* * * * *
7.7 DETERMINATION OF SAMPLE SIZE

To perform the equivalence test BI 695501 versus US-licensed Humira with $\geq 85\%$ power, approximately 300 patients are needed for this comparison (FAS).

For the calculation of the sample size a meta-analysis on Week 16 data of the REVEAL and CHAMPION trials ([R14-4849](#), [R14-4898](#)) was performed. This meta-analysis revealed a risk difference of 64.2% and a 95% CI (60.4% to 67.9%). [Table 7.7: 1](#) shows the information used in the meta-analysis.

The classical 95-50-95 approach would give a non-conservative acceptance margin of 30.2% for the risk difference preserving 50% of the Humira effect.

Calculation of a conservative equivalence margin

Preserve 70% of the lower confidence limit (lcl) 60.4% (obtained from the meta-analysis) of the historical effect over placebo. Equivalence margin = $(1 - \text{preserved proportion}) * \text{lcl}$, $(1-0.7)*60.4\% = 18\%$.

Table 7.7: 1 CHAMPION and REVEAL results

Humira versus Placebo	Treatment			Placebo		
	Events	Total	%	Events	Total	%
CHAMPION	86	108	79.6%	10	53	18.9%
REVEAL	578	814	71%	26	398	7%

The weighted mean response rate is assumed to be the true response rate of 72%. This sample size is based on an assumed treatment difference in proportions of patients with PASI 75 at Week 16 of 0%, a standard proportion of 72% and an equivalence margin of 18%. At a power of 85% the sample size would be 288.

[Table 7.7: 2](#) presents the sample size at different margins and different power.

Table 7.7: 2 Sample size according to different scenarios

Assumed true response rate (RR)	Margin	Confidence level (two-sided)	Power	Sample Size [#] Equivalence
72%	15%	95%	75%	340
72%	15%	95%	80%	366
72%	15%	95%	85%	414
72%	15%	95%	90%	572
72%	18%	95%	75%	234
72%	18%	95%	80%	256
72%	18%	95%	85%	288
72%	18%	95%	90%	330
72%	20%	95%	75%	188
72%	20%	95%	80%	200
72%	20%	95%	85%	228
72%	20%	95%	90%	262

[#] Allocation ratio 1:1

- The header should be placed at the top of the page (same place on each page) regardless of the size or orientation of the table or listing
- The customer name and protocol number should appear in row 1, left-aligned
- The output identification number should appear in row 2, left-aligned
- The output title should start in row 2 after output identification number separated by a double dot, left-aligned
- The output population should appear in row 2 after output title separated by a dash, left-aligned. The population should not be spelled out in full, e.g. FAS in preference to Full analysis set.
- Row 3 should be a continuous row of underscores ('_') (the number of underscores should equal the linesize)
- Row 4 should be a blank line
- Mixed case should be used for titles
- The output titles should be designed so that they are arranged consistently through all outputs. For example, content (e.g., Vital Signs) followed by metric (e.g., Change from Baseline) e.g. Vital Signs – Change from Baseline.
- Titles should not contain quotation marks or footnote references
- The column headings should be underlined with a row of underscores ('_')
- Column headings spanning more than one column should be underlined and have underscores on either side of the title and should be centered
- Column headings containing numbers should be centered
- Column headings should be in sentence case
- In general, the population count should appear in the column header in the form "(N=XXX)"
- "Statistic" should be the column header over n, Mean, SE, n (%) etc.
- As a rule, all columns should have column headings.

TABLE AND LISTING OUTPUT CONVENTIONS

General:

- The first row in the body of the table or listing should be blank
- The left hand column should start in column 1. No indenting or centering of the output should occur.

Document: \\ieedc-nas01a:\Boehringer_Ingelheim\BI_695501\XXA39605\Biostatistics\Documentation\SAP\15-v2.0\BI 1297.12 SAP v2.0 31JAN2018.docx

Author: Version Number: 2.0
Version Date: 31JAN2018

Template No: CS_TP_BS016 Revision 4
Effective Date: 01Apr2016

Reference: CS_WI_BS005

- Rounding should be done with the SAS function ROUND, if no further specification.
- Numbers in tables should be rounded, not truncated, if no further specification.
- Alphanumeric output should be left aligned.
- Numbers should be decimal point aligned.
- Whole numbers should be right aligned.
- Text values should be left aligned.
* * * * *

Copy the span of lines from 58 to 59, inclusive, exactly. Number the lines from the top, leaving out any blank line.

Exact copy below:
- Alphanumeric output should be left aligned.
- Numbers should be decimal point aligned.